A new kind of refugee crisis is on the horizon. For this one, there will be no tyrants to blame and the migrants won’t be escaping war. They will be fleeing nature—specifically the ocean—and they will have no home to return to. The highest point in the Pacific state of Tuvalu is just over 15 feet above sea level. During tidal surges, all of Tuvalu becomes temporarily submerged. The highest point in the Maldives, a country situated on coral atolls in the Indian Ocean, is less than eight feet above sea level. The tide on the islands creeps higher by the day. Scientists expect Tuvalu to disappear in the next 50 years, the Maldives in the next 30. Once they become uninhabitable, neighboring islands will follow, affecting up to 9.2 million people throughout the Pacific Ocean’s 22 island states and 345,000 in the Maldives. Although the slow advance of the waves may not attract as much media attention as the metaphoric flood of refugees hitting European shores, the consequences of the unprecedented eradication of a state’s entire territory will be just as significant.
Throughout the Pacific, evacuation—more innocuously referred to as “population transfer” in most cases—is already taking place. New Zealand has agreed to grant entry and work permits to an annual quota of 75 citizens from Tuvalu; but Australia has reportedly declined to do the same and has not accepted climate refugees. Around 57 percent of Samoans and 46 percent of Tongans already live outside their home countries, mostly in New Zealand. Meanwhile, the United States has given the citizens of the Marshall Islands the right to live and work visa-free on its shores, and Fiji has promised to accept climate refugees from Kiribati if the need arises.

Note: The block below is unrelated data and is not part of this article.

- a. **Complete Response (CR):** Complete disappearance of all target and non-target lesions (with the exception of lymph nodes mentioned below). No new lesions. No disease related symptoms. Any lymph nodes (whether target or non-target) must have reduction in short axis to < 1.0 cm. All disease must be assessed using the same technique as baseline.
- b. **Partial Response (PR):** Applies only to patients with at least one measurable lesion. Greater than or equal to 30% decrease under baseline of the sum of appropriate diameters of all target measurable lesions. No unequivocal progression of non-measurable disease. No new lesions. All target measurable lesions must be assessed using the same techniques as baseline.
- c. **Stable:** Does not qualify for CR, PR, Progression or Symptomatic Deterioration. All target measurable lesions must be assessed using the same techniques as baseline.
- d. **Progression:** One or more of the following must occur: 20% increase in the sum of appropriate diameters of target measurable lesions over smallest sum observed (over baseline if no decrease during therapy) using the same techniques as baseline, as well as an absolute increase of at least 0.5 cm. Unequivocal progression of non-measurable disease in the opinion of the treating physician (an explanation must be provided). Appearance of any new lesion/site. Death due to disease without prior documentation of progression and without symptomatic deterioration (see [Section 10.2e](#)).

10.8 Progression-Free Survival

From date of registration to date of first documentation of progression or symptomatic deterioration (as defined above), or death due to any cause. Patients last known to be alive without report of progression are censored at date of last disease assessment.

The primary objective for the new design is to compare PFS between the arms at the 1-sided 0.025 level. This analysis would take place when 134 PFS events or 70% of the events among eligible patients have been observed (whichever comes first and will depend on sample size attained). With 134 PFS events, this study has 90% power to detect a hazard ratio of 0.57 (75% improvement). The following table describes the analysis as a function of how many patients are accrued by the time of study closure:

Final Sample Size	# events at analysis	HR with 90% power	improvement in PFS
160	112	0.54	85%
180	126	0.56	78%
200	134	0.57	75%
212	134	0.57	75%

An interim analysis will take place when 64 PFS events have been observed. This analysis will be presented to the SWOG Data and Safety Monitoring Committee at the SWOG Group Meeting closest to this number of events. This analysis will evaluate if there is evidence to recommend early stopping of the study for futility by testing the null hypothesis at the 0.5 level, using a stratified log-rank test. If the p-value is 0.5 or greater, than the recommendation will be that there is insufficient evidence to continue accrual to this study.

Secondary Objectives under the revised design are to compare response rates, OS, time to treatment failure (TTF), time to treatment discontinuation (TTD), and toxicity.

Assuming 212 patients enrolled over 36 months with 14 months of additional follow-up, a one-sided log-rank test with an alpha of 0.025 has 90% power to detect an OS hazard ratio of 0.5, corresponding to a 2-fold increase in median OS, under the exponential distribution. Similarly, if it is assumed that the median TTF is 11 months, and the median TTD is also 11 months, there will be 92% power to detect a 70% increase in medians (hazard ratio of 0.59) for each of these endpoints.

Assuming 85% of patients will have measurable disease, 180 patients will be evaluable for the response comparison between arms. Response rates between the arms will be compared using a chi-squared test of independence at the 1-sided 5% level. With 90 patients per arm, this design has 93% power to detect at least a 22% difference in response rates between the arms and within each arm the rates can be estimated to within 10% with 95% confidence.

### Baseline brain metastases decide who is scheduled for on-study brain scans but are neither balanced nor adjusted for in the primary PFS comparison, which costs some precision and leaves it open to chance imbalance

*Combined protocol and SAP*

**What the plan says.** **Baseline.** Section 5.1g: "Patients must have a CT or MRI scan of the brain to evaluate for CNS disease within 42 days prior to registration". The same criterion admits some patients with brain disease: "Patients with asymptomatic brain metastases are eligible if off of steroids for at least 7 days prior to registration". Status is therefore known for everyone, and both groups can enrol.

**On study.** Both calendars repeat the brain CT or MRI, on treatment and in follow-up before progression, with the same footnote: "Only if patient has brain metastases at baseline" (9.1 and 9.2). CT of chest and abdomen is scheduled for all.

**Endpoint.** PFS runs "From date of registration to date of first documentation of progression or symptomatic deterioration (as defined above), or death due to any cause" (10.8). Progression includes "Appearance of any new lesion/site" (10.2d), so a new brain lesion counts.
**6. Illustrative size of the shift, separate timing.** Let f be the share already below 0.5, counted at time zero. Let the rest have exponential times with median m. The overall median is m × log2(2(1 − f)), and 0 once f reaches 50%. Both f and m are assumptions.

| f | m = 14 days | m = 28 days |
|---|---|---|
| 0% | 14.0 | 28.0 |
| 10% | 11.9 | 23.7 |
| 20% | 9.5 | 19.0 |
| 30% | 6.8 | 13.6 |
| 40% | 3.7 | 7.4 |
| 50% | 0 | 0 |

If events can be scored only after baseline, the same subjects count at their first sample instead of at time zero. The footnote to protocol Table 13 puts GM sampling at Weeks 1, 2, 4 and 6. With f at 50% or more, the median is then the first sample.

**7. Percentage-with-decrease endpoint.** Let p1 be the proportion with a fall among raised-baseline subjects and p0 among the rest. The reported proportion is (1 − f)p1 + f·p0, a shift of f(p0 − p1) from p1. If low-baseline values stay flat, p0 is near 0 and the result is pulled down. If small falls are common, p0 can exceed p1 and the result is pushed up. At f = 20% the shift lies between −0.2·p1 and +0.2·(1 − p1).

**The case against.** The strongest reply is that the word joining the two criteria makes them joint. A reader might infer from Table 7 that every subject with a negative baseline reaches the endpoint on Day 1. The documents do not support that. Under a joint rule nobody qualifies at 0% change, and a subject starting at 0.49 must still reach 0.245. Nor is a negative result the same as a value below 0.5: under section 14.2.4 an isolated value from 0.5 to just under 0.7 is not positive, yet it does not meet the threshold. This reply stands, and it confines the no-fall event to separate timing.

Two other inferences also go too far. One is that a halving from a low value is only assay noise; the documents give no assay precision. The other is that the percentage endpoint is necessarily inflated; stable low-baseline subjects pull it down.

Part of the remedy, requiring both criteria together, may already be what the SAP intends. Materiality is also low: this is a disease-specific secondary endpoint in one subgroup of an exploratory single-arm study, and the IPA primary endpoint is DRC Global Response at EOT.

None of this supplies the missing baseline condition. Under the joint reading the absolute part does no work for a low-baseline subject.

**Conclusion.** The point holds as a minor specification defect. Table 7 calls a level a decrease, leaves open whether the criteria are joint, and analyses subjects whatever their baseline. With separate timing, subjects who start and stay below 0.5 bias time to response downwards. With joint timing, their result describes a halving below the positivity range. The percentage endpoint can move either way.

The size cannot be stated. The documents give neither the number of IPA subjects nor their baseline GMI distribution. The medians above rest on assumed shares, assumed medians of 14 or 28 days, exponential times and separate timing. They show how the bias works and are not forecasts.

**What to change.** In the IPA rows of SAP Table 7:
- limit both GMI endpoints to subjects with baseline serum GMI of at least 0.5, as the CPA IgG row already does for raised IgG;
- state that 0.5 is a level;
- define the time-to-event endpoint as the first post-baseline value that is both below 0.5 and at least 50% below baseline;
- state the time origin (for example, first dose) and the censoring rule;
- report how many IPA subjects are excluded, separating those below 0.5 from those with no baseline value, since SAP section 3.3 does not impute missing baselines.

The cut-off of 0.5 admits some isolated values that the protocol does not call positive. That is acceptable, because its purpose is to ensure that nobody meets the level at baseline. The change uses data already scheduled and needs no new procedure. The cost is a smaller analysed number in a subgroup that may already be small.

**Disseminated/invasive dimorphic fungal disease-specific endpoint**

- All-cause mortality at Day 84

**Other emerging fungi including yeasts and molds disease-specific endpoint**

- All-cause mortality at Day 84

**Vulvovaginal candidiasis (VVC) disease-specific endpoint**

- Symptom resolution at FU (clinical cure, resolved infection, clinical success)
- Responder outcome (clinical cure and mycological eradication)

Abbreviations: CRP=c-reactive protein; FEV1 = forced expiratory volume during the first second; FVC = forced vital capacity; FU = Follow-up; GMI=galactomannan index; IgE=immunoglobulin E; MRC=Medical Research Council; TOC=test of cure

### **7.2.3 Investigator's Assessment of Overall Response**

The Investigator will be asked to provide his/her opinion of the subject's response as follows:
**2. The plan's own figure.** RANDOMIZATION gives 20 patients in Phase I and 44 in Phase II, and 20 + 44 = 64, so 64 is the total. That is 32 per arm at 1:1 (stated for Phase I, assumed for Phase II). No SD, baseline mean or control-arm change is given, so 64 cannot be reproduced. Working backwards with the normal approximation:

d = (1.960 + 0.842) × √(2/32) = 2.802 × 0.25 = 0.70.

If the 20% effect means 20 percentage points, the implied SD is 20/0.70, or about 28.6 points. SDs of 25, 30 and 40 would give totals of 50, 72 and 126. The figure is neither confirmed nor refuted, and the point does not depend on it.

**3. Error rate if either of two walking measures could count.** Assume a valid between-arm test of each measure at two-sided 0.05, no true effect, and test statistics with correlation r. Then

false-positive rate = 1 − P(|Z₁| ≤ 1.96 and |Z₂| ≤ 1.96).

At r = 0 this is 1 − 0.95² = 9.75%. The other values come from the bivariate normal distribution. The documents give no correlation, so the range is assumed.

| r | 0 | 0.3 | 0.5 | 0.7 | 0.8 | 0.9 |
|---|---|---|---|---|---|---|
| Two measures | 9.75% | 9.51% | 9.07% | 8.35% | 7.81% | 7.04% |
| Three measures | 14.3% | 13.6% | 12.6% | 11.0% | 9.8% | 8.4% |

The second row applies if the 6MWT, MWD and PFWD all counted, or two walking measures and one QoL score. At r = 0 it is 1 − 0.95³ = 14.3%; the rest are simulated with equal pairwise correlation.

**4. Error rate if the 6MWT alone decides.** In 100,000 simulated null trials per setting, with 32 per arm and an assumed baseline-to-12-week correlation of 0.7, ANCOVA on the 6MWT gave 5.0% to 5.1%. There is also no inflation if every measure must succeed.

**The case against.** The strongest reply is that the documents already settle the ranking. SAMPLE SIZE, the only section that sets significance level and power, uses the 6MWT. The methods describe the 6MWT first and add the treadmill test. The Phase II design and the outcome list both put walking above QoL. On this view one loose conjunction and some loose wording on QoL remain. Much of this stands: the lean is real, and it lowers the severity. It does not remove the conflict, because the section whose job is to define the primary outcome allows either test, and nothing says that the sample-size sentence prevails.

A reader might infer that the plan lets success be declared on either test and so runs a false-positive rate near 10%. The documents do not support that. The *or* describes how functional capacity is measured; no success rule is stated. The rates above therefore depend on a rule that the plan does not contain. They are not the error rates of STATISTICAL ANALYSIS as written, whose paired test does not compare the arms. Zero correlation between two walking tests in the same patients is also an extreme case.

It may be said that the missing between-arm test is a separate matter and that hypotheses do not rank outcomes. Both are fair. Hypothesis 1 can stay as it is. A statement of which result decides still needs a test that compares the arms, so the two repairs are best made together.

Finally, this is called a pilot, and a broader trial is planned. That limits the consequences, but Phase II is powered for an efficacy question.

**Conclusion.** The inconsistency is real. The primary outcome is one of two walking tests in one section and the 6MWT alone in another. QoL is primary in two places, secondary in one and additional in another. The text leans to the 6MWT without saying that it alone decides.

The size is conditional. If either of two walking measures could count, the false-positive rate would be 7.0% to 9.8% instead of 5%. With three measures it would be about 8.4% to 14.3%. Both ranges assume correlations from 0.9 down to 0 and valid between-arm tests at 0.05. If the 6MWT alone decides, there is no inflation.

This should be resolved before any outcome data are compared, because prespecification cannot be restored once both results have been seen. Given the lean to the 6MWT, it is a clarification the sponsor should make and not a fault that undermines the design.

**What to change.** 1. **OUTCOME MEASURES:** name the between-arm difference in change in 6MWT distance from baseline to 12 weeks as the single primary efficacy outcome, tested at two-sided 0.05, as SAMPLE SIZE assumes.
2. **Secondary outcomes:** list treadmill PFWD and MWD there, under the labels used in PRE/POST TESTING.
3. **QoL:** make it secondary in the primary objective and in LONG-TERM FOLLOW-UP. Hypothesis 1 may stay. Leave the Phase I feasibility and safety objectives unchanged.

Although populations can be hosted abroad in the case of mass migration, states themselves cannot. Entire populations could become stateless if their home states sink. Even those granted new citizenship would feel the loss of their homes and livelihoods. Once displaced, Tuvaluan fishermen or
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